Page 4/28 compare migration routes of Kites from these two populations, b) to defne the timing of autumn and spring migrations, c) to characterise sizes of their post-fedging area, home ranges in wintering quarters and summering (breeding) ranges, and d) to study in details, including weather conditions, the way how Kites crossed the extremely high elevations of the Himalayas as the leading environmental obstacle on their migration.

Materials And Methods


In total, 19 Black Kites (11 females, 8 males) from breeding populations in Western Siberia, Russia, were investigated in this study. Kites originated from two spatially separated breeding subpopulations. One subpopulation represents birds hatched in lowland around Biysk (Altai Krai), the second subpopulation represents birds hatched in the mountains around Kosh-Agach (Altai Republic) near the Mongolian border (Table 1).

DNA examination

Contour pin feathers (newly grown feathers, full of blood) were collected from the lower part of a chick body) and stored in 96% ethanol. The total DNA was isolated using the ExtractDNA Blood kit (Evrogene, Russia). The sex of tagged birds was determined by a method by Suh et al. (2011). A 699 bp fragment of the mitochondrial cytB gene was analysed to identify haplotypes (51).The cytB mitochondrial gene fragment (924 bp) was amplifed using F3 (5’-CCACCCCATCCTCAAAATAA-3’) and R8 (5’ATTGTGCGCTGTTTGGACTT-3’). We sequenced PCR fragments in both directions using a 3500 Genetic Analyser capillary sequencer (Applied Biosystems, USA) and aligned resulting sequences using the Vector NTI software (Thermo Fisher Scientifc). In order to exclude contamination, operations with genomic DNA and with PCR products were performed in different rooms. In unclear cases, PCR and sequencing were repeated.

Satellite telemetry devices

Black Kites (pulli) were ftted with telemetry loggers in nests in 2018 (subpopulation A) and 2019 (subpopulation B). Loggers equipped with solar panels (20 g; Ecotone, Poland, and Ornitela, Lithuania;,, respectively) were used to track the birds. Loggers were ftted onto the backs of the birds using harnesses (backpacks) consisting of a 6 mm Tefon ribbon encircling the body by two loops around the bases of the wings and joined in front of the breastbone. Loggers function in GPS (Global Position System)/GSM (Global System for Mobile Communication) systems. The GPS positions of the birds were collected according to individual settings (usually one position fxed per 1-6h). They were sent as SMS (Short Message Service) text messages by local mobile operators to the Ecotone and Ornitela Centers in Poland and Lithuania, respectively, where they were saved and archived. The coordinates of bird positions were analysed using GIS and the software ArcGIS 10.1 (Esri, Redlands, CA, USA) and QGIS (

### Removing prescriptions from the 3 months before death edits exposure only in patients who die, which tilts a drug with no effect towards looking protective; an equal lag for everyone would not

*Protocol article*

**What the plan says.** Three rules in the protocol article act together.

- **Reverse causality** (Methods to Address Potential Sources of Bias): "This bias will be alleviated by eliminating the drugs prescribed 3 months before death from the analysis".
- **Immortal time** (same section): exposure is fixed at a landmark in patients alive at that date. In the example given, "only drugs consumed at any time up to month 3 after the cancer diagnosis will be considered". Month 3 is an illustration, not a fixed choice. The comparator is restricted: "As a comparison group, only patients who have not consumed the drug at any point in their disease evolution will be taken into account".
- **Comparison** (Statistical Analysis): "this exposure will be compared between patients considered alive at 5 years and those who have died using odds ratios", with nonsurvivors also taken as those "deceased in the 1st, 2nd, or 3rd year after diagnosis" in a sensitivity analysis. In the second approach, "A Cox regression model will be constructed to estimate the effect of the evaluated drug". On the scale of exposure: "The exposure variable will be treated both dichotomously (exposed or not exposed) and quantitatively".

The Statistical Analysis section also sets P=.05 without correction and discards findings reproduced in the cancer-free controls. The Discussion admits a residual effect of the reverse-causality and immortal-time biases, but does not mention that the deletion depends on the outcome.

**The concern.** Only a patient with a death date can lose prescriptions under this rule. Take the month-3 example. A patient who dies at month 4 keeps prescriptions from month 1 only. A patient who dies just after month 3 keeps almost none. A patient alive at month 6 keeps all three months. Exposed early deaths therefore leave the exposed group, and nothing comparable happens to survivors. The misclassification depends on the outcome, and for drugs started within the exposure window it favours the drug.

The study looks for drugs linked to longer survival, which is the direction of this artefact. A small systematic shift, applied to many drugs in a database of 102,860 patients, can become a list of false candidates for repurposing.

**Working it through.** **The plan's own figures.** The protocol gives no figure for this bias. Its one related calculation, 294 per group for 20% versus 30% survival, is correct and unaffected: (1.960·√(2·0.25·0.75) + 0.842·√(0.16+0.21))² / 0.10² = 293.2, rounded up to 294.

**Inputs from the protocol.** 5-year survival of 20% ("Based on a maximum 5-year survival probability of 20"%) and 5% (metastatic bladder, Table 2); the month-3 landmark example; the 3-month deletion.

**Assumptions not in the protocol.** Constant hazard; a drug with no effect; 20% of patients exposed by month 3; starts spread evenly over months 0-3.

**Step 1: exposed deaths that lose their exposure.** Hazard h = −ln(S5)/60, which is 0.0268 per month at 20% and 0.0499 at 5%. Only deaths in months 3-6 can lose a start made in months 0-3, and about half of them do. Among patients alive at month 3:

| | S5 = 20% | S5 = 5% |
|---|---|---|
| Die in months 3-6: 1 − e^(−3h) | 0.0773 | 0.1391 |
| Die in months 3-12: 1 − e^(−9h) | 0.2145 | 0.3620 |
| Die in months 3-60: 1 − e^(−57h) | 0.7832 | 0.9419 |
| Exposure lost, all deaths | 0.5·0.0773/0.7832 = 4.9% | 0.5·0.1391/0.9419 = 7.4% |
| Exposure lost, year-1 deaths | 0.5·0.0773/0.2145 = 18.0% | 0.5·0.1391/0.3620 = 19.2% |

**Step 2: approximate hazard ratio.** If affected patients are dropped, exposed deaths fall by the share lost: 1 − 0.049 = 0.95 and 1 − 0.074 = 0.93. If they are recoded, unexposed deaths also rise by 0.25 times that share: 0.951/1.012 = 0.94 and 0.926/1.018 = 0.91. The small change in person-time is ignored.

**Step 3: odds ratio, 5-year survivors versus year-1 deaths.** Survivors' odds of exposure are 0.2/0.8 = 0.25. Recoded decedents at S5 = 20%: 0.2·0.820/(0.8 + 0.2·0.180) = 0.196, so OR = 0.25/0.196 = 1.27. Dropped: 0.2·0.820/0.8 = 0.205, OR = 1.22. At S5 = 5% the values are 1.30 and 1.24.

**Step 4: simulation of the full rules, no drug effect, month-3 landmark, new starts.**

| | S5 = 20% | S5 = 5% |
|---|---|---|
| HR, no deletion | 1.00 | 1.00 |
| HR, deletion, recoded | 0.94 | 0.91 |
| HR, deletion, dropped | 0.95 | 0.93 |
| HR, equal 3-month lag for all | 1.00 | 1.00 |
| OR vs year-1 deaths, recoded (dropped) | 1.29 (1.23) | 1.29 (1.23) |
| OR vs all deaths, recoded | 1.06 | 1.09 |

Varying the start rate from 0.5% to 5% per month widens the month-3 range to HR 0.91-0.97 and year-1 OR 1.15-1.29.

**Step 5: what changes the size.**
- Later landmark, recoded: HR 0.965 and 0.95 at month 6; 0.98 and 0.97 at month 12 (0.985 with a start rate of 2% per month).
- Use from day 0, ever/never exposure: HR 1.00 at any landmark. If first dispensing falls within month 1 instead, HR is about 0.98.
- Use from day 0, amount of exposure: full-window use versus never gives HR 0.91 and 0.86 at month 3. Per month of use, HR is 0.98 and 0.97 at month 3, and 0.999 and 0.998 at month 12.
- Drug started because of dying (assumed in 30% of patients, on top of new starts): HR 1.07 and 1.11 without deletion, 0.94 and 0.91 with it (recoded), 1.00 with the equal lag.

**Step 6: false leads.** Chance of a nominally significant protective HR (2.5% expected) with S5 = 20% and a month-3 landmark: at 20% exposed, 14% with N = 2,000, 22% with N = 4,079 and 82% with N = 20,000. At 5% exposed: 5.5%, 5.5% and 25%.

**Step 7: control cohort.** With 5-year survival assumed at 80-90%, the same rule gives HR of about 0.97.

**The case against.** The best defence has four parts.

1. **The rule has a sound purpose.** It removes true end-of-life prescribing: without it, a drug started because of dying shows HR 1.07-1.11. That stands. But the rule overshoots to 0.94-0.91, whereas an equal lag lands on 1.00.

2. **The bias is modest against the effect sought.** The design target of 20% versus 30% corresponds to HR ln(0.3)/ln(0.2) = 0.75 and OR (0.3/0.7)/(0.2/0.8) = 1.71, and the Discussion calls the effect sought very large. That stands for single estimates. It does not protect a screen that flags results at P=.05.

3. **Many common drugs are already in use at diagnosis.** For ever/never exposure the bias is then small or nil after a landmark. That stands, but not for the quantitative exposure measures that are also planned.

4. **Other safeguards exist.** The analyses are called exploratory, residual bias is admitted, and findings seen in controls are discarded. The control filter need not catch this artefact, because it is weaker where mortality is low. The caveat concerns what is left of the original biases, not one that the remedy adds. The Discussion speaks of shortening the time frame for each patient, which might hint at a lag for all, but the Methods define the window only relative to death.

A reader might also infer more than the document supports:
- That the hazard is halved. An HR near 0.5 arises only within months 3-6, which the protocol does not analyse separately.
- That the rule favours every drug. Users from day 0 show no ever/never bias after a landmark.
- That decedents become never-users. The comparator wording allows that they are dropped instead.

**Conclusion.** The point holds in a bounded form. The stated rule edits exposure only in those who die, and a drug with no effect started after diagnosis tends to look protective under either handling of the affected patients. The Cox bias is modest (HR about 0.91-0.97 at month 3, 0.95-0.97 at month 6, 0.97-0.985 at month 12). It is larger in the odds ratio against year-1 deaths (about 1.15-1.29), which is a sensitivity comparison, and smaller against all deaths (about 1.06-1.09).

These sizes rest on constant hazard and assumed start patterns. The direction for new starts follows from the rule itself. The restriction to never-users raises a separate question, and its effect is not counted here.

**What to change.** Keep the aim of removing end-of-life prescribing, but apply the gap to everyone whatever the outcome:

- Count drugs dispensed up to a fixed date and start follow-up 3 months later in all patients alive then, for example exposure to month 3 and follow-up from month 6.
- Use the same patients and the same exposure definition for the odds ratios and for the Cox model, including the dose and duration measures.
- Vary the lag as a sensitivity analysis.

Page 5/28 Data processing, migration characteristics

We processed positional data (coordinates) from studied birds for each bird individually. These data were separated into yearlong modules from 01.07.20XY (in the frst year from the date of tagging) to 30.06.20XY+1. The number of modules depends on the lifespan of each bird. We calculated the total distance travelled within the yearlong period and the number of temporary settlements areas (TSA) from these modules. We defned total distance travelled as distances between roosting places connected chronologically (daily local movements were not calculated within the migration movement = total distance travelled).